Fragility Factors: Risks and Prevention

Premier Health providers answer frequently asked questions about fragility fractures along with the risks and prevention factors for women as they age.

What can an individual do to reduce the risk of a fragility fracture?

Dr. Jennifer Jerele offers helpful tips to reduce a person’s risk for fragility fracture. Click play to watch the video or read the transcript.

What can an individual do to reduce the risk of a fragility fracture?

In order to kind of help protect yourself from these fragility fractures it's kind of important to know your own risk factors. You know, talk to your family and see if you are at increased risk, and then to make some modifications. An exercise program is always good, especially with some small weight lifting which can help increase your bone mass by increasing that weight bearing and the stress across your bones. This helps your body’s natural response to lay down more bone mass. Another thing is that I encourage everyone at any age to begin taking a calcium and vitamin D supplement. I think that will greatly decrease your risk. There are a lot of studies that show up to 25 percent risk reduction and hip fractures in the elderly. And then I think it’s also important to have kind of a team approach to this. Speak to your family physician about this subject because it’s not one that's commonly talked about because it's a little bit lower on that radar scale, to see if you are taking appropriate medications or if you should get a DEXA Scan. You want to ensure that this is part of your yearly well women check or well person check.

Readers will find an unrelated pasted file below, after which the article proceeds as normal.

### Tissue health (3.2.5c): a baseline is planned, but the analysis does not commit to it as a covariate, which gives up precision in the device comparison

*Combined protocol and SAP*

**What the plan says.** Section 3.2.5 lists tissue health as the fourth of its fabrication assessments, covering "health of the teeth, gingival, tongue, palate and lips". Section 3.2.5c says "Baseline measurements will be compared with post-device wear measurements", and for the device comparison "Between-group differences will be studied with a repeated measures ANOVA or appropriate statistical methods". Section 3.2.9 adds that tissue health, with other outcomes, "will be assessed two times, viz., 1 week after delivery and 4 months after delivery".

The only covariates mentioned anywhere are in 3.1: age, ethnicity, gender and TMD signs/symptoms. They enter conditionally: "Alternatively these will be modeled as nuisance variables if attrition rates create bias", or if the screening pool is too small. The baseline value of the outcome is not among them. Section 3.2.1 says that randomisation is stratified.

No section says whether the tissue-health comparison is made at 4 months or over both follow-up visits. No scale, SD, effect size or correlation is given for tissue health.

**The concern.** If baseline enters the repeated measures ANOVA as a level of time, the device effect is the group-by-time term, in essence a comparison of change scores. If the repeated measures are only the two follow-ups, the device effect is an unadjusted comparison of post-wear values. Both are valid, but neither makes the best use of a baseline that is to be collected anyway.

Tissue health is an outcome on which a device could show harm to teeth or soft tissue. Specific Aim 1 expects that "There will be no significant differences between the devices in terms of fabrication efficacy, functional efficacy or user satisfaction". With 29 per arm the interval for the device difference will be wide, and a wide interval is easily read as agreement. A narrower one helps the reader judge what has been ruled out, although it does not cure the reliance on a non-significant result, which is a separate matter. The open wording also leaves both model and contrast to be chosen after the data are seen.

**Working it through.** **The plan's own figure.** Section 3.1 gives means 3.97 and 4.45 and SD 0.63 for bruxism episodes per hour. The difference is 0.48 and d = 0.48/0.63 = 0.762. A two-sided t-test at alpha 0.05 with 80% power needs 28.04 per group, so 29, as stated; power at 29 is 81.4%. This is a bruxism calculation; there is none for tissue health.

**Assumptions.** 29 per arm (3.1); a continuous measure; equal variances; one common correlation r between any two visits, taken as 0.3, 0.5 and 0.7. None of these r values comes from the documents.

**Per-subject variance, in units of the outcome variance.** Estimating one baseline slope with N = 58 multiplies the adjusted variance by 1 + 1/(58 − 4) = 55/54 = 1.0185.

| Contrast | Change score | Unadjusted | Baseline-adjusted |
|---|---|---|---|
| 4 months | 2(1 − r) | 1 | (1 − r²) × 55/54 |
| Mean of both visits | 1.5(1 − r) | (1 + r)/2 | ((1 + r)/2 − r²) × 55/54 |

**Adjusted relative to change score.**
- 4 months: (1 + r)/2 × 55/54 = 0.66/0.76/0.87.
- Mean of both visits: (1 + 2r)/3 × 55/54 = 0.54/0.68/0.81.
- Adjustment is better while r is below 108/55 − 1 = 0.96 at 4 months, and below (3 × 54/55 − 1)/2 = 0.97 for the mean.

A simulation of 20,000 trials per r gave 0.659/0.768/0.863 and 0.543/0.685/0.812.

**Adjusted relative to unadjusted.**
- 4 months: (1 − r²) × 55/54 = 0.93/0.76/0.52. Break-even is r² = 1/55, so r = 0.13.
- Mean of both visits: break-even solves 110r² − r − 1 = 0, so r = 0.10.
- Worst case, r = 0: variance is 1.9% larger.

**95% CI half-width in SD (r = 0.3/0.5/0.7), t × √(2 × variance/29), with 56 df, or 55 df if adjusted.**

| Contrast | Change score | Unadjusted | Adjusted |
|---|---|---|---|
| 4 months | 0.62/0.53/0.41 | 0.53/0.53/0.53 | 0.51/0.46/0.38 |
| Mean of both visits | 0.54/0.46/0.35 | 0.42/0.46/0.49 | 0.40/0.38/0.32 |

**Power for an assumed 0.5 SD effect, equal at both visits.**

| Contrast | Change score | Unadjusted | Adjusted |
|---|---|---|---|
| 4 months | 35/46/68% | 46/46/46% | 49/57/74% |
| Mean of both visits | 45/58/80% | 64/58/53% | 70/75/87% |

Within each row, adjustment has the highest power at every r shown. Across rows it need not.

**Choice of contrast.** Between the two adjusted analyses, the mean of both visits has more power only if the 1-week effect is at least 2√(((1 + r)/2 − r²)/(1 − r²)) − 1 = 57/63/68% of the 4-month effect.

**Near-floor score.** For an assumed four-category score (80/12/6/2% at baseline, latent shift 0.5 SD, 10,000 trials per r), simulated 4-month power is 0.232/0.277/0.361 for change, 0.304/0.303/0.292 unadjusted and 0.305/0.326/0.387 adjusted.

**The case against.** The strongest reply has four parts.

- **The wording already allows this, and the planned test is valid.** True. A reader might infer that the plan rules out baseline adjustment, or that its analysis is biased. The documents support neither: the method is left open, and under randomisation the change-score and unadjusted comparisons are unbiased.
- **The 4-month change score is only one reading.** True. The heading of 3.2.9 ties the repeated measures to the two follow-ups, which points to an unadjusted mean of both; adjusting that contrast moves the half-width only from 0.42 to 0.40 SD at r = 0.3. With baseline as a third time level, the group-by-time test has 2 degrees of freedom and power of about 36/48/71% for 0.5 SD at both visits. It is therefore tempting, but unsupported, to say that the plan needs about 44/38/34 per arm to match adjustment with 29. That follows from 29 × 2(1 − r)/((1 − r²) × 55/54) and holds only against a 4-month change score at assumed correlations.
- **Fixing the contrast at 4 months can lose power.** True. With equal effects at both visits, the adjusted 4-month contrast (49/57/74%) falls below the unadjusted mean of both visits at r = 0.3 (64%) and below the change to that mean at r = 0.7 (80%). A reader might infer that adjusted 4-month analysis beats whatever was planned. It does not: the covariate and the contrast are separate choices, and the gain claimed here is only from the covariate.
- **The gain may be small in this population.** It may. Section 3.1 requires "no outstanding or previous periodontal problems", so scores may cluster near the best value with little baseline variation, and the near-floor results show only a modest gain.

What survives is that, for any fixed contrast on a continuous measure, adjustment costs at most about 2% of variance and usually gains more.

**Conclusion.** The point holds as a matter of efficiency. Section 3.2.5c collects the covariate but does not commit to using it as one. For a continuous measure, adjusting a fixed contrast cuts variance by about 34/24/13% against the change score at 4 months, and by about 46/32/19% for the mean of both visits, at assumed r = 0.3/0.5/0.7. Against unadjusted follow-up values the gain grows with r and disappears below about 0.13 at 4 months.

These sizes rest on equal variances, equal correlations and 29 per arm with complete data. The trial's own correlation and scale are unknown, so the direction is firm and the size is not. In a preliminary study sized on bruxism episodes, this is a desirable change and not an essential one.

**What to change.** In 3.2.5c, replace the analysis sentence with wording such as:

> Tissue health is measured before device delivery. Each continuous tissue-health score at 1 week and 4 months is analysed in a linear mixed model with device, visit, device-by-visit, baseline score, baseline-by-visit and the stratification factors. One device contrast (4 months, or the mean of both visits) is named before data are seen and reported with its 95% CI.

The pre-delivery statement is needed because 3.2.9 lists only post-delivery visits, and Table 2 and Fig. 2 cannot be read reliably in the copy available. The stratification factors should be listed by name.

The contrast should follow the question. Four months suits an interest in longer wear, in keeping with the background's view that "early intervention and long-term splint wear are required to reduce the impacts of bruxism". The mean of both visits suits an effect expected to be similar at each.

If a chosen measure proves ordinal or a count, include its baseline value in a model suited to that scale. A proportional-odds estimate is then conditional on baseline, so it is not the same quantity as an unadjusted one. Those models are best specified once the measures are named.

In order to protect yourself from fragility fractures it's important to know your own risk factors. Talk to your family and see if you are at increased risk, and then make modifications if needed. An exercise program is always good, especially with some small weight lifting which can help increase your bone mass by increasing that weight bearing and the stress across your bones. This encourages your body’s natural response to lay down more bone mass. I encourage everyone at any age to begin taking a calcium and vitamin D supplement. I think that will greatly decrease your risk. Many studies show up to a 25 percent risk reduction and fewer hip fractures in the elderly who take calcium and vitamin D. It’s also important to have a team approach. Speak to your family physician about this subject, even though it may not be commonly talked about, to see if you are taking appropriate medications or if you should get a DEXA scan. You want to ensure that this is part of your yearly well-woman or well-person check.

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Source: Jennifer Jerele, MD, Premier Orthopedics